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Federal Legislative History Research: Introduction

Why do Legislative History Research?

Legislative history research can be time consuming and a bit like trying to find the proverbial needle in a haystack. It is, therefore, important to understand the reasons for doing legislative history research.

The major reason for doing legislative history research is to interpret a statute. Statutory language can often be vague or unclear. It can be difficult to determine how a statute applies to a particular situation. When a statute is relatively new, for example, there may not yet be other law, such as court decisions or agency rules, to explain the meaning of a statute.

In such instances, legislative history may be the researcher’s last resort. The researcher hopes that the legislative history will reveal what the legislature meant when it enacted the statute, that is, its “legislative intent”. It should be noted, however, that, more often than not, legislative history does not reveal legislative intent simply because Congress may not have discussed the specific issue one is researching.

What is Legislative History?

Legislative history refers to the documentation created during the legislative process. The legislative branch of the federal government, the U.S. Congress, is composed of two chambers, the House of Representatives and the Senate. As shown below, proposed legislation, which is called a “bill”, may be introduced in either chamber. The bill is then referred to a House or Senate Committee which analyzes and reports on it. The Committee also holds hearings at which experts testify about the issues the bill seeks to address. When the bill comes out of Committee, it may be debated on the full House or Senate floor. The House or Senate will then vote on the bill. The bill must pass both House and Senate in identical form before it can become law. If conflicting House and Senate versions of the bill are passed, a Conference Committee may be formed to reconcile these differences. Once the bill passes both chambers in identical form, it moves on to the President who may either sign it into law or veto it.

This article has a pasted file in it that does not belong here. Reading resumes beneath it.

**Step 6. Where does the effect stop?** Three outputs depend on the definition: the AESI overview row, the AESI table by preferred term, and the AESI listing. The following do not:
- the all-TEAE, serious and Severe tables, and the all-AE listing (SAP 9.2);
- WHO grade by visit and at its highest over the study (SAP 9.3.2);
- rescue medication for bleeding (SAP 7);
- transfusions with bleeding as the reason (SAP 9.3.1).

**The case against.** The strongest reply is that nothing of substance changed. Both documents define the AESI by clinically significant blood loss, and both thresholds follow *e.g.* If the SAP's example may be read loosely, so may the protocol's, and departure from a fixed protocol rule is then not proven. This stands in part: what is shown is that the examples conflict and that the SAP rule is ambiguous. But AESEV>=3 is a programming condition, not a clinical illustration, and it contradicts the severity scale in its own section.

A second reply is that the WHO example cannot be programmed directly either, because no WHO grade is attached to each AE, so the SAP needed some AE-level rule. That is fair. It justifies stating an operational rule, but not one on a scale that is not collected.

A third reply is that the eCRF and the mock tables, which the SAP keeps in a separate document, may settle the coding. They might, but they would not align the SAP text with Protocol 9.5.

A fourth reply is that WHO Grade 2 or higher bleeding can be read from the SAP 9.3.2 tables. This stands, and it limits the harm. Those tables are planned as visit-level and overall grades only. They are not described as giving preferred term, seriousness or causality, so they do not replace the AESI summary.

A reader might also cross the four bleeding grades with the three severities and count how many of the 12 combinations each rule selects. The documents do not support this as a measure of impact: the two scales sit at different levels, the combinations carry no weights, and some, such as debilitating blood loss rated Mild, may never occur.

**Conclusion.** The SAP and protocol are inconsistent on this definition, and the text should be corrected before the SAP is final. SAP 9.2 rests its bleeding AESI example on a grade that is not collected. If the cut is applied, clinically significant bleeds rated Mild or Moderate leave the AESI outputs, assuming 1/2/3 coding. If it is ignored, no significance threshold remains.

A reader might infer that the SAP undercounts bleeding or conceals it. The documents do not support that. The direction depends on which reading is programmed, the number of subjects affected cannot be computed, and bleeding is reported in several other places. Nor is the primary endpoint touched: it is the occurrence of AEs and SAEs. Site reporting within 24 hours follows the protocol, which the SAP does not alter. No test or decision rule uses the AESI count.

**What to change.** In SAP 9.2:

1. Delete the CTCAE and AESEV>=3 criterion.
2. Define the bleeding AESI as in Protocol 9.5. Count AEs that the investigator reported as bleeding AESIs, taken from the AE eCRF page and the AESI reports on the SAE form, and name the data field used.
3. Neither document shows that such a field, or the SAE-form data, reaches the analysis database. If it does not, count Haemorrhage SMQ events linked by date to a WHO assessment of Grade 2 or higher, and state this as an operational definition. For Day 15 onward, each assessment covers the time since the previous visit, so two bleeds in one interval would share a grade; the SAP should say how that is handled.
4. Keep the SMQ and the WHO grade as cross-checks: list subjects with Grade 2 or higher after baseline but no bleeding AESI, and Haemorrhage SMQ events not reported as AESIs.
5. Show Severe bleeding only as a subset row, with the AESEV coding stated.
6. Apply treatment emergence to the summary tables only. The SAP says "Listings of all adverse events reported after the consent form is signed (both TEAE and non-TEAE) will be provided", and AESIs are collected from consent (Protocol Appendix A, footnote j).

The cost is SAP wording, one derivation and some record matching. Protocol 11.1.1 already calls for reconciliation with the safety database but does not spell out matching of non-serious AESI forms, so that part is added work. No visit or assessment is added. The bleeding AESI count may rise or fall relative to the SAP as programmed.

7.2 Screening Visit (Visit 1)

As a result of this process, various materials comprising the legislative history, are created. These materials include the text of the bill itself, different versions of the bill text at different stages, for example, the original, introduced version, the engrossed version as passed by one chamber and the enrolled or final version, amendments to the bill whether made or rejected, hearings, Committee and Conference Committee Reports, Floor Debates and Presidential messages after a bill’s passage. When researching legislative history, one, in essence, works backwards through the legislative process. The legislative process and resulting documentation is well described in The Process of Legal Research KF240 .P75 2008 which is in the Library’s Academic Success collection. Please refer to that text for further details.

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Request a Research Appointment

Need more help? Reference librarians are available to meet with JMLS students in one-on-one sessions (or in small groups) to discuss research strategies, recommend relevant resources or review specific topics of legal research. 

Fill out a request form and a librarian will get back to you to set up an appointment.   We ask that you request your appointment at least 2 days in advance, but remember that you can always stop by the reference desk for immediate help with a quick research question.